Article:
Boxing requires endurance and strength. A typical boxer spends countless hours in the gym to prepare himself for the physical stress his body will experience during a fight. A boxing training regimen aims to increase speed and muscle stamina, but lifting weights will achieve opposite results. Weightlifting causes muscles to grow and become bulky. This slows the fighter and decreases range of movement. Thus, boxers opt for resistance band training. Resistance bands lengthen muscles, while simultaneously increasing muscle strength and speed.
History of Boxing
Boxing originated in ancient Greece and Rome. Fighters fought bare-knuckled without any referees or rules. Fighters were allowed to grab, gouge and choke. The fight would end when one opponent was killed. The first set of rules, known as Broughton's Rules, were created in 1743 by Jack Broughton after an extremely violent match. However, modern boxing was born in 1866 when the Marquess of Queensberry created the modern set of rules, which created a three-minute round and required the use of gloves.
Resistance bands improve a fighter's endurance and force his body to become accustomed to specific movements. Boxing relies on quick and repetitive attacks. Successful boxers must be able to throw many combinations of punches throughout the match. Resistance bands allow a boxer to repeat specific movements many times, thereby creating muscle memory and increasing speed. Use the resistance bands to train all muscle groups. Although the weight seems light, the many repetitions will tone your muscles and remove any unwanted muscle mass. For instance, use the bands to perform bicep curls, tricep extensions and squats.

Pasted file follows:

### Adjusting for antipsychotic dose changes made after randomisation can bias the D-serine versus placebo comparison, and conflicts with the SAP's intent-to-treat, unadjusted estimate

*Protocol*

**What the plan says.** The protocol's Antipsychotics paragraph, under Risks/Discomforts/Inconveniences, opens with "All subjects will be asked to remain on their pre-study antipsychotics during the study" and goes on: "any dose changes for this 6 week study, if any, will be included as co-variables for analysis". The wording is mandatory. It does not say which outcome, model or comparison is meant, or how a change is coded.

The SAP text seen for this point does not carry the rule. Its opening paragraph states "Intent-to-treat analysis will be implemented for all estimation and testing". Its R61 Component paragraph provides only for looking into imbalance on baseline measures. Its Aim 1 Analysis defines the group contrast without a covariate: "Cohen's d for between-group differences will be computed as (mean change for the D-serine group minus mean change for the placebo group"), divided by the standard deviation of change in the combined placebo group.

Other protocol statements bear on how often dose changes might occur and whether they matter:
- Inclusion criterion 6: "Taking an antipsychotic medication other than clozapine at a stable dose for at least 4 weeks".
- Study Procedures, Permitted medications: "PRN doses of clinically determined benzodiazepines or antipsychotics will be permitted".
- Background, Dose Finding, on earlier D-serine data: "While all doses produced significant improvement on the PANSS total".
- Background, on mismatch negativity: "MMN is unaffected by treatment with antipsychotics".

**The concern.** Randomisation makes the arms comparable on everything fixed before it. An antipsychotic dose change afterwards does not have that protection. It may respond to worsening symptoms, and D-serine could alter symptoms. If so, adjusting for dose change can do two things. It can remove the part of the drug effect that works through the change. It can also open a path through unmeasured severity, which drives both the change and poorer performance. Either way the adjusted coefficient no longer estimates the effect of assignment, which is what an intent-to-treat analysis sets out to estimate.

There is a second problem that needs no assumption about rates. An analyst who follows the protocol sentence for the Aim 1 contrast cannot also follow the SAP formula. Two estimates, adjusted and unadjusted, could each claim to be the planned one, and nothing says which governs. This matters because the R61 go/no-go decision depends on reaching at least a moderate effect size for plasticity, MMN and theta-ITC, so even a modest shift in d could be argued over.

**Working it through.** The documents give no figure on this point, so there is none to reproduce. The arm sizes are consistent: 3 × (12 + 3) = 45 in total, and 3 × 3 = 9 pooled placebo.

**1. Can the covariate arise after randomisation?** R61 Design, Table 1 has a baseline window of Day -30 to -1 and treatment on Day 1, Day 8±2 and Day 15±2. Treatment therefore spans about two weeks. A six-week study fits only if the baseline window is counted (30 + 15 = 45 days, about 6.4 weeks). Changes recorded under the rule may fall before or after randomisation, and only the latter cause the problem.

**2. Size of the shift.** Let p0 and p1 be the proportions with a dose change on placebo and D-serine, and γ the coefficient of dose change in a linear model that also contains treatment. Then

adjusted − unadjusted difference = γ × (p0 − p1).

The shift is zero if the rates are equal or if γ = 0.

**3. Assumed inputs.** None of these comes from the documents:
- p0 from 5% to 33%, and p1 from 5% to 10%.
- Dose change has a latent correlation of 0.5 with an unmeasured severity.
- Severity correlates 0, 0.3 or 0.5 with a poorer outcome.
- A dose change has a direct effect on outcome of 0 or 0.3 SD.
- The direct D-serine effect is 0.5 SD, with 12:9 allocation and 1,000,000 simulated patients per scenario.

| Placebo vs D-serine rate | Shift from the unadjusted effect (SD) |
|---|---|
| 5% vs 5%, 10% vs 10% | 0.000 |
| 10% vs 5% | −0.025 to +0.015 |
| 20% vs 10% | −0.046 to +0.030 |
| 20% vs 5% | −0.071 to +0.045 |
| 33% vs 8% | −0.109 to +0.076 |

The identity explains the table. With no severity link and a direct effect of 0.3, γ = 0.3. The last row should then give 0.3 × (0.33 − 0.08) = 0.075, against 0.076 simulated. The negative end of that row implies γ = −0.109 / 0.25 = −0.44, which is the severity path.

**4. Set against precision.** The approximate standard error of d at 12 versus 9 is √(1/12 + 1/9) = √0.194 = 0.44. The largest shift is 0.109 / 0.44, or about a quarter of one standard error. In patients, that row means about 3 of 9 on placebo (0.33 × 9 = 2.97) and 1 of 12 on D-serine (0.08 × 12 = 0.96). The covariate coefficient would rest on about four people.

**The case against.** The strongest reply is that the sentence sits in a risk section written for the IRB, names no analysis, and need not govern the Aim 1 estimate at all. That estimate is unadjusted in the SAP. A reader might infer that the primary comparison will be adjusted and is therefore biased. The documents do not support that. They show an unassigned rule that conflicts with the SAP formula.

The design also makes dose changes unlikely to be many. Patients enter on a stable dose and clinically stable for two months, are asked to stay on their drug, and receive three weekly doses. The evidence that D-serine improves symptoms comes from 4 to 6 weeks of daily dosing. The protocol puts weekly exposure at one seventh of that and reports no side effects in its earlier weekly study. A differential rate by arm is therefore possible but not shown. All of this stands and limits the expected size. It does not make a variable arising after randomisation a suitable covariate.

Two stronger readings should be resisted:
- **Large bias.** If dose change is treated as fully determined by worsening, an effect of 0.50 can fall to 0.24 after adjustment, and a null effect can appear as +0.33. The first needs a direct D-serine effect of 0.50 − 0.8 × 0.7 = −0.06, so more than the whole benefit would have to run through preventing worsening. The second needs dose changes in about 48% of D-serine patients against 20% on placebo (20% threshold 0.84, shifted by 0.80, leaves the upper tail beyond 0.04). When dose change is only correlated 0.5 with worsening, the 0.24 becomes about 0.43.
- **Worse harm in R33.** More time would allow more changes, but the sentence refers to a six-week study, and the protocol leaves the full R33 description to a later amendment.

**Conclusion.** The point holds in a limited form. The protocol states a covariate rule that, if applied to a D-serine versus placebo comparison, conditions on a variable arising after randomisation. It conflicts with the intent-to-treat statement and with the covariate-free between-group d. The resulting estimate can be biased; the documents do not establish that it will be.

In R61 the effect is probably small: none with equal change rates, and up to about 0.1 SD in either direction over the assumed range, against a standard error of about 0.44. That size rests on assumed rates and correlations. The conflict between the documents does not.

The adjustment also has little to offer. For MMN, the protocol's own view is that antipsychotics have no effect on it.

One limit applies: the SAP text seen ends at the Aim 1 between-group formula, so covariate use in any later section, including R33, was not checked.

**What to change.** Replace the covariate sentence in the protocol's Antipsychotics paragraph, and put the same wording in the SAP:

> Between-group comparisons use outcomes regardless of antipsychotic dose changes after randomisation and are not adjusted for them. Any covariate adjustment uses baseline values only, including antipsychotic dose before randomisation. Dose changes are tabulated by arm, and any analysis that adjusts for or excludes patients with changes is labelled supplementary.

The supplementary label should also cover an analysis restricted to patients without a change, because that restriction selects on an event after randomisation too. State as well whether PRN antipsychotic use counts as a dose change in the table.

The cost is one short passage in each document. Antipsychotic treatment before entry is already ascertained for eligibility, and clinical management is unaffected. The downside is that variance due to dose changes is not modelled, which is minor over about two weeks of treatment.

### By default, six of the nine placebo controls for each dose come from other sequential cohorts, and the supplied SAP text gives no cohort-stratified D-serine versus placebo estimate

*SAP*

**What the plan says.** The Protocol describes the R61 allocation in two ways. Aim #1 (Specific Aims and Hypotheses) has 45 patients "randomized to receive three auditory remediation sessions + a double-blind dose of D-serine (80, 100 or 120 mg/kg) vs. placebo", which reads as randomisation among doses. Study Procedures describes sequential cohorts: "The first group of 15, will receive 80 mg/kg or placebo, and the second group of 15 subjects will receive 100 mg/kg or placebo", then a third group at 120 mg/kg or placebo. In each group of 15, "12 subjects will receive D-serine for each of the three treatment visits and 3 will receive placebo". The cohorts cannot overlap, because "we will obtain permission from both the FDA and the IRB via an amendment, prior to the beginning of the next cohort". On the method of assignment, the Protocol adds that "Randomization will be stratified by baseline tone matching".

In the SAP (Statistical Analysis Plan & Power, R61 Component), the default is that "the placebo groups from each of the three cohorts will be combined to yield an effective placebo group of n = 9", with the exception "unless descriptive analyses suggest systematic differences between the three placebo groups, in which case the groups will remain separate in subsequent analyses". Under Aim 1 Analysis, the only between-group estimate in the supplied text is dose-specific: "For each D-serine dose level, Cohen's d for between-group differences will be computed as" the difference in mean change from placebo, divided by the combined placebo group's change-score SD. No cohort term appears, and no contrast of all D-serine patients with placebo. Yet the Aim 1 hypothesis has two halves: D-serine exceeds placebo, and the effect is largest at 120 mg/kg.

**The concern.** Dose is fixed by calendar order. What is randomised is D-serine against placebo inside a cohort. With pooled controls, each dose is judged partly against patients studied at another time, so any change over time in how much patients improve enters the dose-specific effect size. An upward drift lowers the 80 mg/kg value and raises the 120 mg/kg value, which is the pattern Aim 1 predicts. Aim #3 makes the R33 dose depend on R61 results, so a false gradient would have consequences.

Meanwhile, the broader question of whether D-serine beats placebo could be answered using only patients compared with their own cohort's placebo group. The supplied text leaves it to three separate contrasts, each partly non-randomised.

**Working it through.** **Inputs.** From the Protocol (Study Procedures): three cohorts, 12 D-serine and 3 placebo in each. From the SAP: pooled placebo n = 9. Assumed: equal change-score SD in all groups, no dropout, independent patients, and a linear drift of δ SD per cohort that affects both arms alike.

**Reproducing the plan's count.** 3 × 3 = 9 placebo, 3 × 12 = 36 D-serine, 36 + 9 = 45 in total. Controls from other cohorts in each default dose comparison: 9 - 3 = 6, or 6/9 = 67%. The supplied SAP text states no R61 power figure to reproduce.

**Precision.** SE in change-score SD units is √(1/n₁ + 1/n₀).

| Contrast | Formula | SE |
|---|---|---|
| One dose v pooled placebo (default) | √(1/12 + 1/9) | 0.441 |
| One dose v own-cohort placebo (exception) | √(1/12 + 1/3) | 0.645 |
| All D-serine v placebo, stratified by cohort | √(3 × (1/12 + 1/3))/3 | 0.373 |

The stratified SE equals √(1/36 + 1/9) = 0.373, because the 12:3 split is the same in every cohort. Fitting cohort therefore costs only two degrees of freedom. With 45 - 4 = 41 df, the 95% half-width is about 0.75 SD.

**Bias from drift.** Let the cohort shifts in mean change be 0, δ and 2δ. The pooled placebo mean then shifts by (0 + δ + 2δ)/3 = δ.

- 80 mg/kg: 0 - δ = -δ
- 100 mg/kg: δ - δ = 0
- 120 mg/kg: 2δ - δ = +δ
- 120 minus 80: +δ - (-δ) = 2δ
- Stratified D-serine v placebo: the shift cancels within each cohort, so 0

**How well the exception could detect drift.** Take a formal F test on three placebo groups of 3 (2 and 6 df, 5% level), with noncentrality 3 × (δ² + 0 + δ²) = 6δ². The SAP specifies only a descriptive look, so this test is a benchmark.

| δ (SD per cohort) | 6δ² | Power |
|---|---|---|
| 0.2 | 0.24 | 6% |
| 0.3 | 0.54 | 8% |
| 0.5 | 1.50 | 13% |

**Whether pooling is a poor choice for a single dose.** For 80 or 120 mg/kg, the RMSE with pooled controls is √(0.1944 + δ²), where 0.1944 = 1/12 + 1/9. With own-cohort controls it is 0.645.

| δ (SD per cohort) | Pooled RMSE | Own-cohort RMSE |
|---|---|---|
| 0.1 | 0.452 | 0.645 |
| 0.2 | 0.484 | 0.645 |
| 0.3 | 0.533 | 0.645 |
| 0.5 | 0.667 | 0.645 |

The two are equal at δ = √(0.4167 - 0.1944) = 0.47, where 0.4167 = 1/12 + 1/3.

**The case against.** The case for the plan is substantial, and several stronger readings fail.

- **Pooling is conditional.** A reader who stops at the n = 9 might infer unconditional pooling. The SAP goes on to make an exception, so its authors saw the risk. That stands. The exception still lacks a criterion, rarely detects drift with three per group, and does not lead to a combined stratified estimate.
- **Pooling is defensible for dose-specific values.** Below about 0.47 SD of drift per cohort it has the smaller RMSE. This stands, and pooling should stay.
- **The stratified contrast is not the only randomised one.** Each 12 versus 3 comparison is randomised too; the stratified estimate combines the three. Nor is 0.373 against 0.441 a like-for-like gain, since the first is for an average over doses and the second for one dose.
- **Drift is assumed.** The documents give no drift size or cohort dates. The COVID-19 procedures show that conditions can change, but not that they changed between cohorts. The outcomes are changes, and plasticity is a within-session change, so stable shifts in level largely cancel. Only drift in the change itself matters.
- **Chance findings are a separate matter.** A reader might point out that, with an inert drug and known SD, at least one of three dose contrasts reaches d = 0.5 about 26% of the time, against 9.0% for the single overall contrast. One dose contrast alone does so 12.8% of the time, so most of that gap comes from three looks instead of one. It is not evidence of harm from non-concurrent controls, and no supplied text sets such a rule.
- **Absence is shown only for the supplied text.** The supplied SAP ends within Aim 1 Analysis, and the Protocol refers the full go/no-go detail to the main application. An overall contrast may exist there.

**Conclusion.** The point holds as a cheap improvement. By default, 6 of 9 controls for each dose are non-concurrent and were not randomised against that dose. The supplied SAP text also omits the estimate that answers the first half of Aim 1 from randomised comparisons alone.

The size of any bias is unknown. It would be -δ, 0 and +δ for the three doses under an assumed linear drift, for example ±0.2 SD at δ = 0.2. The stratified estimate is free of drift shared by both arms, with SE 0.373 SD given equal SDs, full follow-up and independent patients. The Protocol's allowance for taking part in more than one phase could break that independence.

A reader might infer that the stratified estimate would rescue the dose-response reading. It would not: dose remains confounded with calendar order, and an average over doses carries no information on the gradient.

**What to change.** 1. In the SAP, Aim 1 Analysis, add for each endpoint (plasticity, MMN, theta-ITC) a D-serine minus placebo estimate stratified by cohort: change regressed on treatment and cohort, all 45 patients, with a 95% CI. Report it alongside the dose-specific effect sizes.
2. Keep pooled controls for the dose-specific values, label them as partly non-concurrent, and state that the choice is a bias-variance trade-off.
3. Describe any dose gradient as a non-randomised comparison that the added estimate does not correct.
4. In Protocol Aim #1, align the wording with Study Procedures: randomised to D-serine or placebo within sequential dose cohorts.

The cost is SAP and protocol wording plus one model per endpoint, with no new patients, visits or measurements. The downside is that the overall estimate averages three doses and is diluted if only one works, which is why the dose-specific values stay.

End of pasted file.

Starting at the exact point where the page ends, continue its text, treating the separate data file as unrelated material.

Boxers need to throw powerful punches to knock out opponents. Speed alone will not enable a boxer to win matches. Resistance bands will develop the necessary muscles to throw powerful punches. Specifically, they are used to train the obliques, shoulders and triceps. These muscle groups work together to create a forceful punch. Boxers attach a resistance band to a door and face away from it. Holding the other end of the band, the boxer throws punches. By repeating this movement, the boxer is tightening and strengthening the vital muscle groups for powerful punching.
Boxers rarely lift weights. Weightlifting tears muscles. As the muscles heal and repair themselves, they grow. For a boxer, big muscles slow movement and prevent quick bursts of punches. Most boxers have a lean, rather than a bulky, body. All muscles are comprised of slow-twitch and fast-twitch groups. Slow-twitch muscles are trained when lifting heavy weights. Fast-twitch muscles control quick, rather than powerful, movements and are trained with low weights and constant repetitions. Resistance band training allows boxers to train these fast-twitch muscles for speed and agility.
Diet and Recovery
A proper diet is vital to any resistance band training routine. Muscles inevitably fatigue when overworked. Boxers need to eat at least six meals per day to replenish their muscles and allow them to repair quickly. The meals should be high in complex carbohydrates and proteins, and low in fat. Fat slows the transfer of proteins to the cells, causing the muscles to heal slower. A proper diet should be complemented by ample rest. Whenever a boxer feels fatigued, he should rest a few days to allow his body to recover. Otherwise, he risks suffering an injury or regressing in his training.
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